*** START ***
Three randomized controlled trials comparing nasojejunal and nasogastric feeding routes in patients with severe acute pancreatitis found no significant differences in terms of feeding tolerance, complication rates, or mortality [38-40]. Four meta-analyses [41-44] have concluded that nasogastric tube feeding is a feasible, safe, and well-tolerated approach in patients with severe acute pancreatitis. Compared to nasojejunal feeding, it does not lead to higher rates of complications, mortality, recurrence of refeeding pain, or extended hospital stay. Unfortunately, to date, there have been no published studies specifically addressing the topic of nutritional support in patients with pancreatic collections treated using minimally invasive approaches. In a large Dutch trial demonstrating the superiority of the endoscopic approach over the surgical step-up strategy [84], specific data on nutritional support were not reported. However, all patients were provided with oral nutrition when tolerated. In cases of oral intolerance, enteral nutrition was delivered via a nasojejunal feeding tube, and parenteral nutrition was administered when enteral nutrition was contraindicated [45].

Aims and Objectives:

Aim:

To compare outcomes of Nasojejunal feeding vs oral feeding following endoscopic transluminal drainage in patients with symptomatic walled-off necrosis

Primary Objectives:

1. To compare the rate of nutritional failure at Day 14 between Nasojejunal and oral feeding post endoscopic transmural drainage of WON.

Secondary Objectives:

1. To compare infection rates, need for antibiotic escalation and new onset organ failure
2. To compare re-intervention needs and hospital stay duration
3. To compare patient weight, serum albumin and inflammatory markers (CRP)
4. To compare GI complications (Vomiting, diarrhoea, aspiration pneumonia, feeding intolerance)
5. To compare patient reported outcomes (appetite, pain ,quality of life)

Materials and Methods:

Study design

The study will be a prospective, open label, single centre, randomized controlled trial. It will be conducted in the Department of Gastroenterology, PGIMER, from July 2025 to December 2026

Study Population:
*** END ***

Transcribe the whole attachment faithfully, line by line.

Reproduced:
Three randomized controlled trials comparing nasojejunal and nasogastric feeding routes in patients with severe acute pancreatitis found no significant differences in terms of feeding tolerance, complication rates, or mortality [38-40]. Four meta-analyses [41-44] have concluded that nasogastric tube feeding is a feasible, safe, and well-tolerated approach in patients with severe acute pancreatitis. Compared to nasojejunal feeding, it does not lead to higher rates of complications, mortality, recurrence of refeeding pain, or extended hospital stay. Unfortunately, to date, there have been no published studies specifically addressing the topic of nutritional support in patients with pancreatic collections treated using minimally invasive approaches. In a large Dutch trial demonstrating the superiority of the endoscopic approach over the surgical step-up strategy [84], specific data on nutritional support were not reported. However, all patients were provided with oral nutrition when tolerated. In cases of oral intolerance, enteral nutrition was delivered via a nasojejunal feeding tube, and parenteral nutrition was administered when enteral nutrition was contraindicated [45].

Aims and Objectives:

Aim:

To compare outcomes of Nasojejunal feeding vs oral feeding following endoscopic transluminal drainage in patients with symptomatic walled-off necrosis

Primary Objectives:

1. To compare the rate of nutritional failure at Day 14 between Nasojejunal and oral feeding post endoscopic transmural drainage of WON.

Secondary Objectives:

1. To compare infection rates, need for antibiotic escalation and new onset organ failure
2. To compare re-intervention needs and hospital stay duration
3. To compare patient weight, serum albumin and inflammatory markers (CRP)
4. To compare GI complications (Vomiting, diarrhoea, aspiration pneumonia, feeding intolerance)
5. To compare patient reported outcomes (appetite, pain ,quality of life)

Materials and Methods:

Study design

The study will be a prospective, open label, single centre, randomized controlled trial. It will be conducted in the Department of Gastroenterology, PGIMER, from July 2025 to December 2026

Study Population: